Of course, there is no point trying to force doctors to engage in personal relationships who do not want to be thus engaged. Instead, it makes sense to not only stratify doctors by their importance for the company, but also by their ideal engagement styles.
 
I believe, that given the right partner, and the right approach, most physicians will engage with a pharma company representative, although their drivers may be very different. For example, a physician friend of mine will see a representative, if she has a good relationship with them, or if they have such interesting data that she wants to hear about it quickly. A fellow physician, who works for pharma, told me he would regularly engage with those doctors who were deemed not “pharma-friendly” because he engaged critically, scientifically, and openly and was able to explore topics to a great level of depth which was appreciated. Some doctors may want information on demand, via the web, or via call service to an expert. Some may prefer to be given access to information they have signed up for, for example Sanofi provides subscribed HCPs with Medical Information news via messenger people (Link).
 
In general, as people become ever more hesitant to give appointments in advance, and appointments are prone to change at the last minute, it is worth considering how to give HCPs tailored access to the information they desire.
 
This necessitates developing a new way of measuring customer engagement. Naturally, it is harder than having reps meet visit targets and sales targets but as the world changes so should how we work.
 
Key takeaways: 
 1) Visit only pharma friendly HCPs at your peril as you risk not understanding the markets 2) And tailor the access to your materials to different stakeholder needs and preferences.
 

Nurses protest the use of AI in healthcare
 
There is widespread hope that AI will support healthcare professionals to work more efficiently and effectively.
 
One of the largest not-for-profit US healthcare providers Kaiser Permanente, which serves 12.6 million members, at 40 hospitals and 616 medical offices and is staffed by 24605 physicians and 73618 nurses (link) has embraced AI and has been putting the technology to the test for several years.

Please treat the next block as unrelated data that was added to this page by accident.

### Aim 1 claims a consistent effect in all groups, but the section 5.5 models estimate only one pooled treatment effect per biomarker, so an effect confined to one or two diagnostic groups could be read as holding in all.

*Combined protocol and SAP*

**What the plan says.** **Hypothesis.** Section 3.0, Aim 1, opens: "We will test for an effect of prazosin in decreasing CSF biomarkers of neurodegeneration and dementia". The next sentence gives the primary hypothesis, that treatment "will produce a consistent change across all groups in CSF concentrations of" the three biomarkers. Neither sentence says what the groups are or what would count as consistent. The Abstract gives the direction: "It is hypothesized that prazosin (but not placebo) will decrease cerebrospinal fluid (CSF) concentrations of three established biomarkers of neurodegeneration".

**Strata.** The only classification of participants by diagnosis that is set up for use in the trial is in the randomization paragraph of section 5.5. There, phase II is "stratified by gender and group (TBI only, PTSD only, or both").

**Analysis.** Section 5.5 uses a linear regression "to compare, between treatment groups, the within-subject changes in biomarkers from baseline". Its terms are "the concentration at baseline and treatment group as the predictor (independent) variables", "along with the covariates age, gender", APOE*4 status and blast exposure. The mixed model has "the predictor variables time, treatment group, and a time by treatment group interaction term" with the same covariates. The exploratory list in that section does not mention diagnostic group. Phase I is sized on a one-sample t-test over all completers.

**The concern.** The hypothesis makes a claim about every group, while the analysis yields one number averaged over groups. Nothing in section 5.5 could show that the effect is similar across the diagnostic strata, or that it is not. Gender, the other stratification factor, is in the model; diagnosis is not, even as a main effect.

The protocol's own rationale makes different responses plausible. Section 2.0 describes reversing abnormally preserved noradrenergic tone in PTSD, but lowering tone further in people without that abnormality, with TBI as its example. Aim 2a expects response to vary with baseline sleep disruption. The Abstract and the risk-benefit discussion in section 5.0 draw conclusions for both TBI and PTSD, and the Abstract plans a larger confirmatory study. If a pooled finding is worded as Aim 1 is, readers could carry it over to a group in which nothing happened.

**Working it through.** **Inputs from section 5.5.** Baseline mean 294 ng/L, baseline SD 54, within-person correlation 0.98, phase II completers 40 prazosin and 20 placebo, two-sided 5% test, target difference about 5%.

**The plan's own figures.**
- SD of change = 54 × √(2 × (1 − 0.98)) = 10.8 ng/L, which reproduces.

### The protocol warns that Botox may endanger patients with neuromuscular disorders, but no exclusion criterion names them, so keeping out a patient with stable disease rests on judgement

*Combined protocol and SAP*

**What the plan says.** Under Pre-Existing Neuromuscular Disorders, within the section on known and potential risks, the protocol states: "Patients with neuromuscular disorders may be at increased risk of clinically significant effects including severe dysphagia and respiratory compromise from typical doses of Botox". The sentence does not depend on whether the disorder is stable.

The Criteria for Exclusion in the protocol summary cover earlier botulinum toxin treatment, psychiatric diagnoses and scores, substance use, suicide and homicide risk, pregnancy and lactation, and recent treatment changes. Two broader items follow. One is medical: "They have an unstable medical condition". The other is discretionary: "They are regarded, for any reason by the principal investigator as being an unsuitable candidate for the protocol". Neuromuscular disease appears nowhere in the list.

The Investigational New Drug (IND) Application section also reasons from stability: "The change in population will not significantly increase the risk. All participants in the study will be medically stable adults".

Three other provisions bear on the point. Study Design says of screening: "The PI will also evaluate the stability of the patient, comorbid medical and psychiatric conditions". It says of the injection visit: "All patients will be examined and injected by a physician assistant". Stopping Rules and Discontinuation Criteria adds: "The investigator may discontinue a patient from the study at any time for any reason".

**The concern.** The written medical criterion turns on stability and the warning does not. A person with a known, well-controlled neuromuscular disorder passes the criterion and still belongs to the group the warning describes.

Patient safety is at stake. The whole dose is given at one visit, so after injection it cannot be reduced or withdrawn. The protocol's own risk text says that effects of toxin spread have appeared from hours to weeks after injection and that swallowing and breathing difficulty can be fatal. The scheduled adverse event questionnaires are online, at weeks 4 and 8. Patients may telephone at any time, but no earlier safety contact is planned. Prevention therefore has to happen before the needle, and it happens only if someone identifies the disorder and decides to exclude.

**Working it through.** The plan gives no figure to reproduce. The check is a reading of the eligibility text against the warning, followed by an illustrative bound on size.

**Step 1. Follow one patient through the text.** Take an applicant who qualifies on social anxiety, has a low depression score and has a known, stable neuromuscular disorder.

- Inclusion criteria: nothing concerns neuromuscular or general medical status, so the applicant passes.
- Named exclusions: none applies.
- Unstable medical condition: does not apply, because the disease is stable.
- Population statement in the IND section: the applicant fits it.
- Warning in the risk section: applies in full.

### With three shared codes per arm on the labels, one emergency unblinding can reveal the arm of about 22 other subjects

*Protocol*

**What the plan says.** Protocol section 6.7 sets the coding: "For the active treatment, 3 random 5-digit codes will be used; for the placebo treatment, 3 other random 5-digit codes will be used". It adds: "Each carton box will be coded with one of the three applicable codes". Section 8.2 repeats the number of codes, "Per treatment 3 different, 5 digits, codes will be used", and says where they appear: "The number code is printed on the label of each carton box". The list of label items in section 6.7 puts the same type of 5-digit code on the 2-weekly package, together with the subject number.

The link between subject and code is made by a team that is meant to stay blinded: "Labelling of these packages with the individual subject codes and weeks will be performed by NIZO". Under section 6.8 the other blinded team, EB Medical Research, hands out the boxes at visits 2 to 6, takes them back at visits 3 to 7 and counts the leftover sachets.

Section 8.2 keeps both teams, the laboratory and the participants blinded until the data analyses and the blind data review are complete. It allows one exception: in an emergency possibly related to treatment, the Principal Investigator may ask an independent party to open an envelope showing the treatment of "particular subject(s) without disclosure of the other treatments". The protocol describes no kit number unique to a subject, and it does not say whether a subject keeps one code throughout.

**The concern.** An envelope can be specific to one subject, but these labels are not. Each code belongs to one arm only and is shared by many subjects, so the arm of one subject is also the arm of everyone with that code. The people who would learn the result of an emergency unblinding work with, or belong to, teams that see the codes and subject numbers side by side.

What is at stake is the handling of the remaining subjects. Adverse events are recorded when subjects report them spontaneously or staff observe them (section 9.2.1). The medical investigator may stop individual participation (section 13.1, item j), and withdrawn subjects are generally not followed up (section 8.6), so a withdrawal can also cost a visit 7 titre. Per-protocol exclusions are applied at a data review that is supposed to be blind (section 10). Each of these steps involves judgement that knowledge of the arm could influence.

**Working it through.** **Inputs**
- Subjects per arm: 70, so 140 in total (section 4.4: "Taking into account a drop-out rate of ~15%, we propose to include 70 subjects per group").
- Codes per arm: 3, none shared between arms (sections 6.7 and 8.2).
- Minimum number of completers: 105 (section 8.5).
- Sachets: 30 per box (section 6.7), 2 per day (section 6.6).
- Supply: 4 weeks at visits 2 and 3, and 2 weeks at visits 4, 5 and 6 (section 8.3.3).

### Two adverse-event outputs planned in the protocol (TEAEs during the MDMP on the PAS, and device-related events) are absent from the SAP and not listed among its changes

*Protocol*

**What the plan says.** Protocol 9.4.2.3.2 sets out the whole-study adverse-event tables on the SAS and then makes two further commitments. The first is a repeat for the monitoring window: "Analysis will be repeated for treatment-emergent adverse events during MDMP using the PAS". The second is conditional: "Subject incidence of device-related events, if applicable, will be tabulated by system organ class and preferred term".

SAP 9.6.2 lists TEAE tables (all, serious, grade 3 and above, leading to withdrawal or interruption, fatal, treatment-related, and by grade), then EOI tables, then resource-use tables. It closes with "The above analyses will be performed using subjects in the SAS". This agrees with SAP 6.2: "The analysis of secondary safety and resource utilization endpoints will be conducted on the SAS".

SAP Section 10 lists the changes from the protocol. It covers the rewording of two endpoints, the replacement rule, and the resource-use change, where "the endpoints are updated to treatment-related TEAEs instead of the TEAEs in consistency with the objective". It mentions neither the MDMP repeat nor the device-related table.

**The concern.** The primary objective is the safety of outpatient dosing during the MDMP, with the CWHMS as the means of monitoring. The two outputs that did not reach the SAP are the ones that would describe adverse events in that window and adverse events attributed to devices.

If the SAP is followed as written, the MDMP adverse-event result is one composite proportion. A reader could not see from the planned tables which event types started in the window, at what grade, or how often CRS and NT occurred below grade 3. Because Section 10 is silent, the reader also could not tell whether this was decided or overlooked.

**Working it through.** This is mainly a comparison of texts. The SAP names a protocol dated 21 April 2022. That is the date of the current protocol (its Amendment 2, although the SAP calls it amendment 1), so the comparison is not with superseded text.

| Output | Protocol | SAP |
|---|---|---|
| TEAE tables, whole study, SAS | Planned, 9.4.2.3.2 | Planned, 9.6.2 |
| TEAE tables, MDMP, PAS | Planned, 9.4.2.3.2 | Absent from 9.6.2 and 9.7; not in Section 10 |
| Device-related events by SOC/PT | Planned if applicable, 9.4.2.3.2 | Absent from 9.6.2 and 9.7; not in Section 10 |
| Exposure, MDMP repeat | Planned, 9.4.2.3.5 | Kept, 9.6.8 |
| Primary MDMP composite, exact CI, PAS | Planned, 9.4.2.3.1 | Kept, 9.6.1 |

In fact, Kaiser Permanente received an award in 2021 for their Advance Alert Monitor (AAM) programme, an early detection system which supports clinicians by predicting when patients are at risk of clinical deterioration (Advance Alert Monitor Kaiser Permanente Website 19.4.2022), find a discussion on the topic at the AMA website Link. Kaiser Permanente has also rolled out an NLP model to help manage physician email inboxes (JAMA April 4, 2024, Content of patient electronic messages to physicians) and has rolled out an Augmented Intelligence in Medicine and Healthcare initiative   which provides grants to selected organisations to advance the use of AI in medicine (Link).
 
With publications on the topic in the New England Medical Journal, and the Journal of the American Medical Association and recognition in the form of awards, it would appear that all is going well. However, the roll-out of AI in healthcare is the subject of protests by Kaiser Permanente staff. Family medicine nurse Michelle Gutierrez Vo is quoted as having said  “there are some uses of AI that are not acceptable” in the San Francisco Standard (The San Francisco Standard”). The issue is that AI is judged to be being implemented not to support nurses and doctors but mainly to cut costs and boost profits. In order to ensure that AI meets the needs of clinical staff the demonstrating nurses demand to be involved in development and deployment decisions around AI in healthcare.
 
One website that shares slogans seen at the demonstrations listed the following “Patients are not algorithms – trust nurses, not AI” (Link).
 
What is interesting in the above is the contrast between how the groups report the success of AI implementation in clinical practice. One group considers it a success, saying “We believe that AI may be able to help our physicians and employees, and enhance our members’ experience (Link) while the nurses, feel differently “There is nothing inevitable about AI’s advancement into healthcare. No patient should be a guinea pig and no nurse should be replaced by a robot” Cathy Kennedy, RN, Kaiser Permanente nurse and a California Nurses Association co-president (to National Nurses United) (Source Link)